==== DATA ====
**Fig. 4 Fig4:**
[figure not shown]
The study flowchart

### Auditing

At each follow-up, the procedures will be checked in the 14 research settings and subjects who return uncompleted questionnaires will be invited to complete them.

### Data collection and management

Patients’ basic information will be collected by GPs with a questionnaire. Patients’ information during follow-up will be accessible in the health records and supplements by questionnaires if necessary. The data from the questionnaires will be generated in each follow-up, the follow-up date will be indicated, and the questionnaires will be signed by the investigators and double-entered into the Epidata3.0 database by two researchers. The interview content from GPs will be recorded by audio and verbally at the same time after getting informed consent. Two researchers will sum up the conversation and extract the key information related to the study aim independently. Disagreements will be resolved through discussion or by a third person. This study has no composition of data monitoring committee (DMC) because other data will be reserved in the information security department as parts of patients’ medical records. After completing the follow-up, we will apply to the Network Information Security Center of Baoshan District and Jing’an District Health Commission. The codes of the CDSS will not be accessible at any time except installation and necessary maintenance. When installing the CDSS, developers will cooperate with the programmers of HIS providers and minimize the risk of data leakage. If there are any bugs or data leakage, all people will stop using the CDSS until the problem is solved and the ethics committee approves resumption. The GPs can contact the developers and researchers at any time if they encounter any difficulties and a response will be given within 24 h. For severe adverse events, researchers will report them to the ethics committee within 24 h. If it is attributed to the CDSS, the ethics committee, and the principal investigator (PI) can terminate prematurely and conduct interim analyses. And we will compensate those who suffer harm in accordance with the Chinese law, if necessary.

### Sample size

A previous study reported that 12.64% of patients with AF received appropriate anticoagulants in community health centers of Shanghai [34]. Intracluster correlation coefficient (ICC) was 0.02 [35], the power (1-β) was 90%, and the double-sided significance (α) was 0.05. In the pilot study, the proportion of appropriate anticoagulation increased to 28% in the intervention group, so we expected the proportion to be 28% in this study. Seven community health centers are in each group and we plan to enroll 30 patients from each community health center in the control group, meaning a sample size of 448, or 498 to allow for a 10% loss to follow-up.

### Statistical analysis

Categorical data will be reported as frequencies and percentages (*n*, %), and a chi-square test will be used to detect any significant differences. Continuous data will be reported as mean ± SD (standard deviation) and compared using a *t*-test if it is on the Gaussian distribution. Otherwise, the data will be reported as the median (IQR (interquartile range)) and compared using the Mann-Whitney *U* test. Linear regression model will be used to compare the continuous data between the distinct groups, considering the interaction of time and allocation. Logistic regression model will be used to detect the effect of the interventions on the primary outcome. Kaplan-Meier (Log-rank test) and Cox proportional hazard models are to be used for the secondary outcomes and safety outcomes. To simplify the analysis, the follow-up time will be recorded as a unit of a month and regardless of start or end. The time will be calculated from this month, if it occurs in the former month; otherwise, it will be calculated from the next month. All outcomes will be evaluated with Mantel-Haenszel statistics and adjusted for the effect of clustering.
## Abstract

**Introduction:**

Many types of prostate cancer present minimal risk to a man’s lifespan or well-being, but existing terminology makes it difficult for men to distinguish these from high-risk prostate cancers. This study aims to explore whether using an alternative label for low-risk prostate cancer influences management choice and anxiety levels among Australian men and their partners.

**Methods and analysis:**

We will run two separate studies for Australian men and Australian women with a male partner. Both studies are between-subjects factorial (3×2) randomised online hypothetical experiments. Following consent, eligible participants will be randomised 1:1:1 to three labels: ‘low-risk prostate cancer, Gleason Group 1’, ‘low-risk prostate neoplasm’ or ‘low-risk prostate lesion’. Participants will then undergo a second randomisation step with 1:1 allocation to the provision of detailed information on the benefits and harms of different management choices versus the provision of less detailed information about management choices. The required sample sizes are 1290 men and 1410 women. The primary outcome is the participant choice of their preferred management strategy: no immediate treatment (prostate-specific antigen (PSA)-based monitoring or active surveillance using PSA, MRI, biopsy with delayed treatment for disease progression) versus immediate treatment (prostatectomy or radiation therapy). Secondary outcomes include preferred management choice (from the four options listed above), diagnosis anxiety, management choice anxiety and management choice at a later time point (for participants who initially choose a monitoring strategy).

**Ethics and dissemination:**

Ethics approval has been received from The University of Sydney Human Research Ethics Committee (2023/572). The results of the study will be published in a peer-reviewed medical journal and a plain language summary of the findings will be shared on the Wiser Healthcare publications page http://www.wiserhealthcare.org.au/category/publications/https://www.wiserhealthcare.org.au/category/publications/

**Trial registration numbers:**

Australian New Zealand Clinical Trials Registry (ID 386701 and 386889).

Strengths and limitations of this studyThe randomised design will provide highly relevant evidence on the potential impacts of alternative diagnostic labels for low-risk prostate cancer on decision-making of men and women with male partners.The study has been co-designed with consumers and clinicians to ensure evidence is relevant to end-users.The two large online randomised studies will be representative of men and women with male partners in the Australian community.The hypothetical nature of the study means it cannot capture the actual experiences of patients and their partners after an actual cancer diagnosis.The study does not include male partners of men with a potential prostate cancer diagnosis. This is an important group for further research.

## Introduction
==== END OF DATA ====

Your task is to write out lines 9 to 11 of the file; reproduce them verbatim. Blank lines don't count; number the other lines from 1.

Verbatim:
A previous study reported that 12.64% of patients with AF received appropriate anticoagulants in community health centers of Shanghai [34]. Intracluster correlation coefficient (ICC) was 0.02 [35], the power (1-β) was 90%, and the double-sided significance (α) was 0.05. In the pilot study, the proportion of appropriate anticoagulation increased to 28% in the intervention group, so we expected the proportion to be 28% in this study. Seven community health centers are in each group and we plan to enroll 30 patients from each community health center in the control group, meaning a sample size of 448, or 498 to allow for a 10% loss to follow-up.

### Statistical analysis

Categorical data will be reported as frequencies and percentages (*n*, %), and a chi-square test will be used to detect any significant differences. Continuous data will be reported as mean ± SD (standard deviation) and compared using a *t*-test if it is on the Gaussian distribution. Otherwise, the data will be reported as the median (IQR (interquartile range)) and compared using the Mann-Whitney *U* test. Linear regression model will be used to compare the continuous data between the distinct groups, considering the interaction of time and allocation. Logistic regression model will be used to detect the effect of the interventions on the primary outcome. Kaplan-Meier (Log-rank test) and Cox proportional hazard models are to be used for the secondary outcomes and safety outcomes. To simplify the analysis, the follow-up time will be recorded as a unit of a month and regardless of start or end. The time will be calculated from this month, if it occurs in the former month; otherwise, it will be calculated from the next month. All outcomes will be evaluated with Mantel-Haenszel statistics and adjusted for the effect of clustering.